I watch these amazing people and hope that it eventually somehow even slightly impacts my habitual language, my mindset, my go-to statements of encouragement, and my grasp-this-for-business-development tips. At what point do these gems morph into my own language versus a quote from an amazing talk with a brilliant mind? I study my TED Talks notes like an athlete lifts weights; I’m on them all the time. I work on building my brilliance muscle, building my accessible rolodex of encouragement and clarity. At the least, they feed my positivity; at best, I’m awesome at a cocktail party.
Honestly, it was not easy narrowing this list. Here are my TED Talks Success Faster influencer finalists:
Shawn Anchor, The happy secret to better work, May 2011 at TEDx
We're finding it's not necessarily the reality that shapes us, but the lens through which your brain views the world that shapes your reality. And if we can change the lens, not only can we change your happiness, we can change every single educational and business outcome at the same time.
If you can raise somebody's level of positivity in the present, then their brain experiences what we now call a happiness advantage, which is your brain at positive performs significantly better than at negative, neutral or stressed. Your intelligence rises, your creativity rises, your energy levels rise. In fact, we've found that every single business outcome improves. Your brain at positive is 31% more productive than your brain at negative, neutral or stressed. You're 37% better at sales. Doctors are 19 percent faster, more accurate at coming up with the correct diagnosis when positive instead of negative, neutral or stressed.
What we found is that only 25% of job successes are predicted by IQ, 75 percent of job successes are predicted by your optimism levels, your social support and your ability to see stress as a challenge instead of as a threat.
Ricardo Semler, How to run a company with almost no rules, October 2014 at TEDGlobal
… what we've done all of these years is very simple, is use the little tool, which is ask three whys in a row. Because the first why you always have a good answer for. The second why, it starts getting difficult. By the third why, you don't really know why you're doing what you're doing. What I want to leave you with is the seed and the thought that maybe if you do this, you will come to the question, what for? What am I doing this for?
Isaac Lidsky, What reality are you creating for yourself? June 2016 at TED Summit
Hold yourself accountable for every moment, every thought, every detail. See beyond your fears. Recognize your assumptions. Harness your internal strength. Silence your internal critic. Correct your misconceptions about luck and about success. Accept your strengths and your weaknesses, and understand the difference. Open your hearts to your bountiful blessings. Your fears, your critics, your heroes, your villains -- they are your excuses, rationalizations, shortcuts, justifications, your surrender. They are fictions you perceive as reality. Choose to see through them. Choose to let them go. You are the creator of your reality. With that empowerment comes complete responsibility.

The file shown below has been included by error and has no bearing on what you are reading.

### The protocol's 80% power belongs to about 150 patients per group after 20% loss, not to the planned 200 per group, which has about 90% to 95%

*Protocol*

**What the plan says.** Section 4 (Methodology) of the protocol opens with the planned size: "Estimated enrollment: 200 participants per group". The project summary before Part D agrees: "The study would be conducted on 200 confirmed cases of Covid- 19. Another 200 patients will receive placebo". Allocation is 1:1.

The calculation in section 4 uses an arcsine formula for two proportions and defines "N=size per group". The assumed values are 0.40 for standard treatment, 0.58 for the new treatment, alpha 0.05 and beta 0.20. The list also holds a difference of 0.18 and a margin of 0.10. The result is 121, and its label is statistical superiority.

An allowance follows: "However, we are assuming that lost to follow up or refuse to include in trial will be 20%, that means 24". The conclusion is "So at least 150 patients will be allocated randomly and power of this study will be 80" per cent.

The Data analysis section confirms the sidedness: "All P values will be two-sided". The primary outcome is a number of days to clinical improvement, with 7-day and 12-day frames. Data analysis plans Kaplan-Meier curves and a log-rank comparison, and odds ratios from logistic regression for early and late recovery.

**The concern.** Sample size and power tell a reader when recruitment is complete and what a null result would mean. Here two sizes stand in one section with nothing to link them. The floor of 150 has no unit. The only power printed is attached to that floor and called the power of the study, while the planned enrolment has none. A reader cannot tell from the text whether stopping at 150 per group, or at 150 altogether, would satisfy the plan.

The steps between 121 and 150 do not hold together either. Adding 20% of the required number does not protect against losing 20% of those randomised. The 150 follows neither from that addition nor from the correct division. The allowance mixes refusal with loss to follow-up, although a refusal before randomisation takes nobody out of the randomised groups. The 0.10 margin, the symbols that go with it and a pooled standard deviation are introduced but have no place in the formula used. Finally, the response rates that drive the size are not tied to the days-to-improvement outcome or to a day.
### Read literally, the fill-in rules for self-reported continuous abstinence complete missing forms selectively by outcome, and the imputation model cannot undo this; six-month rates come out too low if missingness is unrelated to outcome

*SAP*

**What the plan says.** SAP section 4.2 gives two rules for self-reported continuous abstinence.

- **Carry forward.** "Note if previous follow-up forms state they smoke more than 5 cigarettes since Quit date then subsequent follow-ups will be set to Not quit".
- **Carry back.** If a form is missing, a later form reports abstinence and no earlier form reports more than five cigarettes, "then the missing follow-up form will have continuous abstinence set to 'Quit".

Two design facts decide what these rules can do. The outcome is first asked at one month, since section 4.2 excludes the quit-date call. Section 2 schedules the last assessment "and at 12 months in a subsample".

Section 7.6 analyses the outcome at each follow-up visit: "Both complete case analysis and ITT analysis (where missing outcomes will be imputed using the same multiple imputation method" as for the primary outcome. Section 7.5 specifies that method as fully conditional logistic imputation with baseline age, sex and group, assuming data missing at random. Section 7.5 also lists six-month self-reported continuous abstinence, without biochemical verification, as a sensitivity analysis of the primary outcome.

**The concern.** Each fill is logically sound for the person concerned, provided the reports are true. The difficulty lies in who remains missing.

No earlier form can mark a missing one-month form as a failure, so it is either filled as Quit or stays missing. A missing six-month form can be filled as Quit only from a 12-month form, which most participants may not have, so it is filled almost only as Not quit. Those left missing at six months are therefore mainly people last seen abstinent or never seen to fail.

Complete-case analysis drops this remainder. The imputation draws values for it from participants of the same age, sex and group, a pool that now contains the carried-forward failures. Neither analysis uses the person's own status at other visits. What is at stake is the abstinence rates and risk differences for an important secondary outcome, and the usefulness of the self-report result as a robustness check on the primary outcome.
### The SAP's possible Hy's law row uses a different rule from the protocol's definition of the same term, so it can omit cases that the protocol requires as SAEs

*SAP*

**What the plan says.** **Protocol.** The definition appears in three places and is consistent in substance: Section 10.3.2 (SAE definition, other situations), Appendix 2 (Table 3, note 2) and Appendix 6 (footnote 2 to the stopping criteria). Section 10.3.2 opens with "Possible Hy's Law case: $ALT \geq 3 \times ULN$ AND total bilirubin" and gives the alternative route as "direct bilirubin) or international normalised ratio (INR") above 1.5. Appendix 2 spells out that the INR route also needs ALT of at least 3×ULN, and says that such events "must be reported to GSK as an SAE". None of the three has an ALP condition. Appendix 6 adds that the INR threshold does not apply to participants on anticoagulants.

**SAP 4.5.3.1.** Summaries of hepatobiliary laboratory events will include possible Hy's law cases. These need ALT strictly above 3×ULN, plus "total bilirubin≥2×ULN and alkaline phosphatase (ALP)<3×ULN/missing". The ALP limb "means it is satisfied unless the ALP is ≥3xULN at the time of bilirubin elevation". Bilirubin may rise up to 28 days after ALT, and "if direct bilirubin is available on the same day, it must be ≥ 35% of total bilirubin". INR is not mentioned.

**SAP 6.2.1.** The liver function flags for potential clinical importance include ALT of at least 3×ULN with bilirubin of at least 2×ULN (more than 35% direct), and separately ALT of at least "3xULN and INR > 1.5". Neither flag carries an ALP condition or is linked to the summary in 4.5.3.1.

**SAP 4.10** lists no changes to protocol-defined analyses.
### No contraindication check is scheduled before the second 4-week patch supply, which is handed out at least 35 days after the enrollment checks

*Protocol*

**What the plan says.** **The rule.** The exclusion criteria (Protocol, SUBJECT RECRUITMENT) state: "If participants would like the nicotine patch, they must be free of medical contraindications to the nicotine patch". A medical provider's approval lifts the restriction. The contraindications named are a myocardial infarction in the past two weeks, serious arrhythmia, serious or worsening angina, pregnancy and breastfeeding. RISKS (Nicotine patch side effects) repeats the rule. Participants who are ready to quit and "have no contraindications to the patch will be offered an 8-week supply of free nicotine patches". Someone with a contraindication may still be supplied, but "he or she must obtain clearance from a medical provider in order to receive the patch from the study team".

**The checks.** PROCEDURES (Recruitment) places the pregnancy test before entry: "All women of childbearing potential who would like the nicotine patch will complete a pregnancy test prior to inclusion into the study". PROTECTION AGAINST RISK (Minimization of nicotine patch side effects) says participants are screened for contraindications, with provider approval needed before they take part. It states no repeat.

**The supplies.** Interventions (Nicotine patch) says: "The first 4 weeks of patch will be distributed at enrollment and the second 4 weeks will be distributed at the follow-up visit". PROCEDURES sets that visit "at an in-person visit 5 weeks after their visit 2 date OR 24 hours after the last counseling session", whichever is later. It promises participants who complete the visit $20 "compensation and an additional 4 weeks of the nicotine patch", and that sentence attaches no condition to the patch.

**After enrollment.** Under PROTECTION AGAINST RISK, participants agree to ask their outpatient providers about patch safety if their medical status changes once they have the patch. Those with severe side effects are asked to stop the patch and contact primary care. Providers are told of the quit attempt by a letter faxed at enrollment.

Brene Brown, The power of vulnerability, June 2010 at TEDx Houston
And I know it's seductive to stand outside the arena, because I think I did it my whole life, and think to myself, I'm going to go in there and kick some ass when I'm bulletproof and when I'm perfect. And that is seductive. But the truth is, that never happens. And even if you got as perfect as you could and as bulletproof as you could possibly muster when you got in there, that's not what we want to see. We want you to go in. We want to be with you and across from you. And we just want, for ourselves and the people we care about and the people we work with, to dare greatly.
Meg Jay, Why 30 is not the new 20, February 2013 at TED2013
Forget about having an identity crisis and get some identity capital. Do something that adds value to who you are. Do something that’s an investment in who you might want to be next.
Elizabeth Gilbert, Success, failure, and the drive to keep creating, (also Eat, Pray, Love), March 2014 at TED2014
Look, I don't know where you rightfully live, but I know that there's something in this world that you love more than you love yourself. Something worthy, by the way, so addiction and infatuation don't count, because we all know that those are not safe places to live. Right? The only trick is that you've got to identify the best, worthiest thing that you love most, and then build your house right on top of it and don't budge from it. And if you should someday, somehow get vaulted out of your home by either great failure or great success, then your job is to fight your way back to that home the only way that it has ever been done, by putting your head down and performing with diligence and devotion and respect and reverence whatever the task is that love is calling forth from you next. You just do that, and keep doing that again and again and again, and I can absolutely promise you, from long personal experience in every direction, I can assure you that it's all going to be okay.